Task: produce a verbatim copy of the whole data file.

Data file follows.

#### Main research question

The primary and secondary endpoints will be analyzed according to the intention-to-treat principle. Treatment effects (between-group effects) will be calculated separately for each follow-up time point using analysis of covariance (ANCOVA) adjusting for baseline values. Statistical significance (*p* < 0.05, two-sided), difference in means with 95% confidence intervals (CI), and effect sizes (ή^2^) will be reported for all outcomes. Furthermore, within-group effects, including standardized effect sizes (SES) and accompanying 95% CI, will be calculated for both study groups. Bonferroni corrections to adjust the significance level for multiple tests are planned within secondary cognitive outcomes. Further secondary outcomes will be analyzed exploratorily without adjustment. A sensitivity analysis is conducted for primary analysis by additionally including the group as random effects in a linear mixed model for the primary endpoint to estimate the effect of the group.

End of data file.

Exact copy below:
#### Main research question

The primary and secondary endpoints will be analyzed according to the intention-to-treat principle. Treatment effects (between-group effects) will be calculated separately for each follow-up time point using analysis of covariance (ANCOVA) adjusting for baseline values. Statistical significance (*p* < 0.05, two-sided), difference in means with 95% confidence intervals (CI), and effect sizes (ή^2^) will be reported for all outcomes. Furthermore, within-group effects, including standardized effect sizes (SES) and accompanying 95% CI, will be calculated for both study groups. Bonferroni corrections to adjust the significance level for multiple tests are planned within secondary cognitive outcomes. Further secondary outcomes will be analyzed exploratorily without adjustment. A sensitivity analysis is conducted for primary analysis by additionally including the group as random effects in a linear mixed model for the primary endpoint to estimate the effect of the group.